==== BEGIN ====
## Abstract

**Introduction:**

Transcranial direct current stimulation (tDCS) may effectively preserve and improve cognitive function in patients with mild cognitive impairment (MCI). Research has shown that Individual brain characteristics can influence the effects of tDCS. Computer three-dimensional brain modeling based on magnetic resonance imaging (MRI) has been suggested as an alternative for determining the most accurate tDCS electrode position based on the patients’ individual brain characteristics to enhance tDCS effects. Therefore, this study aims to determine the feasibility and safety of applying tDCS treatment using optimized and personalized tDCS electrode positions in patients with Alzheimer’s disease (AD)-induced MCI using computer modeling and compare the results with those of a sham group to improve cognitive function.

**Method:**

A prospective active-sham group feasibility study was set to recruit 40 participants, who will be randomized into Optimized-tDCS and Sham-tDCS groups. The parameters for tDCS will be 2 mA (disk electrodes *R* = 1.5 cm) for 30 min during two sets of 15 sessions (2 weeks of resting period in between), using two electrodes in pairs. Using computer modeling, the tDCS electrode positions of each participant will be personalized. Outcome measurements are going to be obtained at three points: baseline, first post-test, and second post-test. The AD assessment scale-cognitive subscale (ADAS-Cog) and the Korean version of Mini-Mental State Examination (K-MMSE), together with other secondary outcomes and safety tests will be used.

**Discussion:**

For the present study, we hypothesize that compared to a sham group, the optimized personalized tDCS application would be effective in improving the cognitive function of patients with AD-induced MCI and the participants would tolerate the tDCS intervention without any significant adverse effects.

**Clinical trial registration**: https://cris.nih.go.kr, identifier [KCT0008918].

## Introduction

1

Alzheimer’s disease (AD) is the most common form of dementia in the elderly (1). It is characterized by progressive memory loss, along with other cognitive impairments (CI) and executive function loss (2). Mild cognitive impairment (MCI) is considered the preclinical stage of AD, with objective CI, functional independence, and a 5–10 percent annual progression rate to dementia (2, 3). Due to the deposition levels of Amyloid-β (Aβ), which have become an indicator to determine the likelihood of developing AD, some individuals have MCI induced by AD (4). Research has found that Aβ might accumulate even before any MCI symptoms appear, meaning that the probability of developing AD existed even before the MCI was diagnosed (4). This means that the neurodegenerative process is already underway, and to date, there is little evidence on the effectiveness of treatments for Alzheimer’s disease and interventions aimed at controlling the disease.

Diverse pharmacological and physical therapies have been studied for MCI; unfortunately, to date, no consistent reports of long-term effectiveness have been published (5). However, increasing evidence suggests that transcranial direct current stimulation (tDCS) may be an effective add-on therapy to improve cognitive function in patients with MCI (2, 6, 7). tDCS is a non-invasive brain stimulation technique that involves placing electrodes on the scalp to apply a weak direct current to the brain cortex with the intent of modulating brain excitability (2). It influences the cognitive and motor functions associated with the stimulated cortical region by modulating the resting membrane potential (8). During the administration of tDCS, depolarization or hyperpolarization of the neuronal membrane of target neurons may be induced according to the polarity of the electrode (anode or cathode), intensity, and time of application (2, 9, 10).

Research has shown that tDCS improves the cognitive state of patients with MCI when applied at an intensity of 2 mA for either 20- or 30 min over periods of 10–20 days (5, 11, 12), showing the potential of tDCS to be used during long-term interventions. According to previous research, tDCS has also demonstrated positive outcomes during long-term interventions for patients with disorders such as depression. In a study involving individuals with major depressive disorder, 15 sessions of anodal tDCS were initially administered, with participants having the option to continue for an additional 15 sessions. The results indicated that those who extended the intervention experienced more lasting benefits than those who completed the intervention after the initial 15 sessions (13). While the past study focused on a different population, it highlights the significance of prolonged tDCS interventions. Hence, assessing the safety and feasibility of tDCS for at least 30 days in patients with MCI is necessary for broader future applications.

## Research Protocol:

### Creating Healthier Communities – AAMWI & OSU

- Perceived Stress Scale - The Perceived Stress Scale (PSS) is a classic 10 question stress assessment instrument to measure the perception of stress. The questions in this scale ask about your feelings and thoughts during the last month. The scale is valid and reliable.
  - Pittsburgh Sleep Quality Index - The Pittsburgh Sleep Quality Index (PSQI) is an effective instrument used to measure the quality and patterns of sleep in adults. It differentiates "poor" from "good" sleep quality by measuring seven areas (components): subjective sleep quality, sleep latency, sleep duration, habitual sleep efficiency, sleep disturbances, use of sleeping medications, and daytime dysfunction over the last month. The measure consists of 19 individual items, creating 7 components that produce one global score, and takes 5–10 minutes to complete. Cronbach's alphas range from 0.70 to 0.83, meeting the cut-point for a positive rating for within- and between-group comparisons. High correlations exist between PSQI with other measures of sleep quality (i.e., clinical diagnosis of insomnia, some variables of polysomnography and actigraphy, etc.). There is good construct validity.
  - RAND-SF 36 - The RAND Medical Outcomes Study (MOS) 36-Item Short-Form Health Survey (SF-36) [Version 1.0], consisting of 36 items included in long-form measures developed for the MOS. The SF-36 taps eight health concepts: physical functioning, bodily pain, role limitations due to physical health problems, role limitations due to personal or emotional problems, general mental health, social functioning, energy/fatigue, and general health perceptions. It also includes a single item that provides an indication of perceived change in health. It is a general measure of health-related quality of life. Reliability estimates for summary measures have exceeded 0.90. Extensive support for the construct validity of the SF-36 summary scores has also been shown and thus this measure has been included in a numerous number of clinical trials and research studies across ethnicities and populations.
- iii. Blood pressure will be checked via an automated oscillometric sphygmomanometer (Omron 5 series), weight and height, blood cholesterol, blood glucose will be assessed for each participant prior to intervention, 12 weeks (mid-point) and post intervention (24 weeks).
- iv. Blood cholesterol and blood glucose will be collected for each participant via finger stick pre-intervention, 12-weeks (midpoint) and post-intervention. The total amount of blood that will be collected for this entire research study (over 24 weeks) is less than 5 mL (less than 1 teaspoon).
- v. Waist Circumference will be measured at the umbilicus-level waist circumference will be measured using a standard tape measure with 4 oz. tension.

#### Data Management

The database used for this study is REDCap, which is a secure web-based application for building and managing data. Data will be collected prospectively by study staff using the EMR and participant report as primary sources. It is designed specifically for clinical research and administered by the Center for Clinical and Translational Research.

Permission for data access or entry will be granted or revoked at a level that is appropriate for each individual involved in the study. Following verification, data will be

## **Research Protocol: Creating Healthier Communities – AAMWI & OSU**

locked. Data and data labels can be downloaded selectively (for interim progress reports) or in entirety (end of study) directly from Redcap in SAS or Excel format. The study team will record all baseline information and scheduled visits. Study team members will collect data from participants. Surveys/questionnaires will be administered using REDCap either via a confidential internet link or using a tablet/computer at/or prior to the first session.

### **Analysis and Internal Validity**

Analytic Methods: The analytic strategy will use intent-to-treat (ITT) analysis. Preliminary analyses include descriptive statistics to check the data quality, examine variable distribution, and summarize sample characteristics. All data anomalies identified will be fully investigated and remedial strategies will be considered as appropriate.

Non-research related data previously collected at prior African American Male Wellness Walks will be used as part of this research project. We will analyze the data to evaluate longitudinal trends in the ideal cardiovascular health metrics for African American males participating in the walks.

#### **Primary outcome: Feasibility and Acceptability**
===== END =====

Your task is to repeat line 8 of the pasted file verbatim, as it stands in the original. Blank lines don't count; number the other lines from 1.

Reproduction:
**Clinical trial registration**: https://cris.nih.go.kr, identifier [KCT0008918].